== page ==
The most active volcano in Costa Rica is the Arenal Volcano.
Not only in the country, but it also counts as one of the most active volcanoes in the whole world. The Arenal Volcano erupted in 1968 wherein it also brought destruction to the town of Tabacón. Its latest recorded eruption was in 2010.
The highest volcano in Costa Rica is the Irazú Volcano.
It stands 11,000 feet tall, equivalent to 3,800 miles. Nicknamed El Coloso, Irazú was silent for 30 years until it erupted with a loud noise on December 8, 1994. Before that, it erupted on March 19, 1963, just in time for John F Kennedy’s arrival in the country, making it even more compelling.
The world’s second widest volcano crater can also be found in Costa Rica.
The Poás Volcano is located in the National Park at Alajuela. Its crater is more than one mile in width and 1050 feet in depth. At the bottom of the crater, you would find two small lakes filled with natural rainwater.
A gold nugget found in the Costa Rica Corcovado National Park wrecked havoc among the farmers in the area.
Upon discovering a nugget weighing 25 pounds or 11 kilos in the 1980s, farmers instantly transformed into prospectors. Not only did they invade the area, but they also damaged more than a thousand acres of the parkland. Government officials were compelled to close the park in attempts to get rid of the prospectors.
The most remote island in Costa Rica and the largest isolated island in the world is the Isla del Coco.
With a perimeter of 8 miles by 3 miles, it lies southwest of mainland Costa Rica and is around 360 miles or 600 kilometers into the Pacific Ocean. Isla del Coco appears as the setting in the intro of Steven Spielberg’s Jurassic Park.
Costa Rica does not use names for its streets.
The business and residences in the country identified their location in association with landmarks instead. However, the influx of tourists compelled a few cities to use signs to provide easier traveling and access around the city starting in 2012.
Costa Rica is home to 4 UNESCO World Heritage sites.
These are known as the Area de Conservacion Guanacaste, Cocos Island National Park, La Amistad National Park, and the Precolumbian Chiefdom Settlements.
Costa Rica transitions with 12 different climate zones.
Variations include hot, cold, humid and frosty. Still, anytime is considered as the best time to visit the happy country and should only depend on how you prefer spending your holiday.
Old toilet pipes still operate almost everywhere in Costa Rica.
While some are only 2 inches wide, others still work with septic tanks. It is also the reason behind the cr notes that you might find asking you to throw your tissues in the bin rather than in the toilet.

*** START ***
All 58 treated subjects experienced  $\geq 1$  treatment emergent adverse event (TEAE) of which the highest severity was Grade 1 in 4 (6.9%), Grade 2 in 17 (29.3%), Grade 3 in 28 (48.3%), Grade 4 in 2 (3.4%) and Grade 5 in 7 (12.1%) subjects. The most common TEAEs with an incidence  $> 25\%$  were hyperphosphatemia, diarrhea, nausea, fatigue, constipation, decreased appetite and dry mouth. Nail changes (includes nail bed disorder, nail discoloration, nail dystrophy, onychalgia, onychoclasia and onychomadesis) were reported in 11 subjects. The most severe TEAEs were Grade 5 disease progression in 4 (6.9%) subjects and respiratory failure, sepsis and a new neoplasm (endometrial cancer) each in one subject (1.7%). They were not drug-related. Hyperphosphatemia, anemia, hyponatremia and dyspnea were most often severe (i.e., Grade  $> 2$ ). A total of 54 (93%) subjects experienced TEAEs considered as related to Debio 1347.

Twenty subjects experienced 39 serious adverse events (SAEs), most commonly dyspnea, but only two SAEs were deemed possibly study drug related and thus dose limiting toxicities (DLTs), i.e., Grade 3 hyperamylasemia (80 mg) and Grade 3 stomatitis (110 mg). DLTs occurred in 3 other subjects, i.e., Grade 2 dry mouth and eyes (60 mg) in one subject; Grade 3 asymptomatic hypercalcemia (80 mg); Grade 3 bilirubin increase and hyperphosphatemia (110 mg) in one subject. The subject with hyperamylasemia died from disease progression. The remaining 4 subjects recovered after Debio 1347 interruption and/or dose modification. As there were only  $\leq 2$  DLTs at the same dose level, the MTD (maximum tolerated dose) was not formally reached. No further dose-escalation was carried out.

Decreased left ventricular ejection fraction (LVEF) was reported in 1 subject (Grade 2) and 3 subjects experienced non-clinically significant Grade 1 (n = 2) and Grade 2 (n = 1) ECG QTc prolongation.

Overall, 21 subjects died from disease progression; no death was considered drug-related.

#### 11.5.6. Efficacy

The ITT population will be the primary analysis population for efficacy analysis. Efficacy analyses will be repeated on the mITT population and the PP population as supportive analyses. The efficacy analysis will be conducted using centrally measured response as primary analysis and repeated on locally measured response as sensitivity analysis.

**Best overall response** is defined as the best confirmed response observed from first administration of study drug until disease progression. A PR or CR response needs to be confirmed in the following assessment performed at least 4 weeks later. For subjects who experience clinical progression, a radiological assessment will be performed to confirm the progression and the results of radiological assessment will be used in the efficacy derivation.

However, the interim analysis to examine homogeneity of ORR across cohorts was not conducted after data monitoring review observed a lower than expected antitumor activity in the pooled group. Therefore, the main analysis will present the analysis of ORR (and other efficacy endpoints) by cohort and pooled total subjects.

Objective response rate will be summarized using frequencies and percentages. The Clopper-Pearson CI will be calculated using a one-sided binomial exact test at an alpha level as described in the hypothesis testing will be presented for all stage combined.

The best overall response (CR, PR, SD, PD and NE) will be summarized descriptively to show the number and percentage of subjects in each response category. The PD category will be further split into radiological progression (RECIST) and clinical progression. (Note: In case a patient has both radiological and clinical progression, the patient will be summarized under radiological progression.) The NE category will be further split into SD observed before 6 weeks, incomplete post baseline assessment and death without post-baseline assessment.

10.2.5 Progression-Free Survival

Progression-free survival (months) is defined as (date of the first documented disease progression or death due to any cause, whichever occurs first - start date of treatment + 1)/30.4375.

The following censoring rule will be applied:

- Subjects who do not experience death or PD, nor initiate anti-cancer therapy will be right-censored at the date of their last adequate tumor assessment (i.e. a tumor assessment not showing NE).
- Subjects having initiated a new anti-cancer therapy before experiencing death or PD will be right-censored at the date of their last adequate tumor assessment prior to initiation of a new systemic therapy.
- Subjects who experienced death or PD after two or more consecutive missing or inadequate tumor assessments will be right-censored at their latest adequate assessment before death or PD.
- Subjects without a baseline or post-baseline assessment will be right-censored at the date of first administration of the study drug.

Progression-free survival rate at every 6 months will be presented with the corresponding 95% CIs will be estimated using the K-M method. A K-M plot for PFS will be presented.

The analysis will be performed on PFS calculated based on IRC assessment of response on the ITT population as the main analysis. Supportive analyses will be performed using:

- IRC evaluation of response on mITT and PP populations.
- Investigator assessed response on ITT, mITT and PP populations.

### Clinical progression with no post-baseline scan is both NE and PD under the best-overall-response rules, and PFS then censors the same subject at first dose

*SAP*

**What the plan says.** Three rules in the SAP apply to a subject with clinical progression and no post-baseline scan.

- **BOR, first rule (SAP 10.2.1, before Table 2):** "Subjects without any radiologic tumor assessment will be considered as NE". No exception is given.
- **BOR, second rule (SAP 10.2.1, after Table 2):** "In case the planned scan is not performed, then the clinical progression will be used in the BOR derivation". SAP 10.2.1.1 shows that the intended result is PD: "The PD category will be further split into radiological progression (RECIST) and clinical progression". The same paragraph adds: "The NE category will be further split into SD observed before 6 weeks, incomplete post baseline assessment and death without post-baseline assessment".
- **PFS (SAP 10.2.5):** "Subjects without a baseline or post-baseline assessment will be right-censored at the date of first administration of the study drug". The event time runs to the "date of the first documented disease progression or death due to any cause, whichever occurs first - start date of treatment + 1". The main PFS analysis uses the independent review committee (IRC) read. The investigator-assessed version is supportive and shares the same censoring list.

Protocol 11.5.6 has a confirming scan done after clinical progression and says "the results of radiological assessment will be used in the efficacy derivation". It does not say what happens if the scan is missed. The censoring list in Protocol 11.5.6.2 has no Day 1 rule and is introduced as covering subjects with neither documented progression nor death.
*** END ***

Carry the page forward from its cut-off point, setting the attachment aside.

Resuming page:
Locks in Costa Rican hotel rooms require a different turn from what you might be used to.
Locals tend to stick to a certain door lock orientation for when the door would need a different orientation. Then, they would be able to easily flip it to reversely lock and unlock.
Costa Rica has another small yet unofficial country named Airrecú.
It was formed in 1995 but was never acknowledged by the Costa Rican government and the UN. Nonetheless, it has a population of around 5,000, its own flag, national anthem, and even soldiers.
The history of Costa Rica dates back to 13,000-17,000 years ago.
It began when tribes moved from North America down to the south in the last Ice Age.
The oldest evidence of human life in Central America was found in Costa Rica.
Human settlement in the country showed pieces of evidence that could be traced back to 10,000 BC. While the period turned out to be earlier than initially thought, finding 12,000-year-old fossils surfaced by the Reventazon River in 2016.
Christopher Columbus was the first known European to set foot in Costa Rica.
The Italian explorer retreated off-coast along the Uvita Island and the Limón port back on the 8th of September 1502.
Luis, Columbus’ grandson was acclaimed Duke of Veragua in 1546.
However, his claim to legacy accompanied by 130 men from Spain failed. The Amerindians attack them, killing most of his men and driving them back to Europe.
The name ‘Costa Rica’ was first used in 1539.
Panama officials adopted the rich coast term to mark the territory lying between them and Nicaragua.
The independence of Costa Rica was only delivered to the country by mail.
Flashback to October 13, 1821, a mule carrying a courtier reached the central valley of Costa Rica bore the news of Costa Rica’s newfound independence. It was almost a month following the declaration from Guatemalan officials stating that Costa Rica is free of the Spanish Empire.
At least 25 indigenous groups used to dwell in Costa Rica.
It was before the Europeans arrived in the 15th century, and each group had distinct cultures and traditions.
Costa Rica has no standing military body.
After abolishing their armed forces in 1949, the country only maintained a small unit in charge of law enforcement and assistance to peacekeeping for foreigners.
Costa Rica maintains one of the highest life expectancies in the world at 77 years old.
Covering one of the world’s 5 Blue Zones, Costa Rica is home to people who live lives with significantly longer years. You may find Costa Rica’s Blue Zone just south of the Northern Pacific Coast, a place called the Nicoya Peninsula.
Penicillin was, apparently, discovered by a Costa Rican.
A 1927 research from Dr. Clodomiro “Clorito” Picado, a Costa Rican scientist, demonstrates the hindrance of penicillin in streptococcus growth among patients. This discovery counters the popular belief that Dr. Alexander Fleming, a Scottish physician, was the one who discovered the attributes of the antibiotics.
Costa Rica once served as the operation base for a notorious drug cartel back in the 1970s-1980s.
American Danny Fowlie ran drug operations from South America to California using the Pavones beach town as his headquarters. He rewarded his employees by building homes with sawmill and woods, roads, and even adding an airstrip. Eventually, he got busted by Mexican officials and was sentenced to prison with an additional penalty from the California federal prison.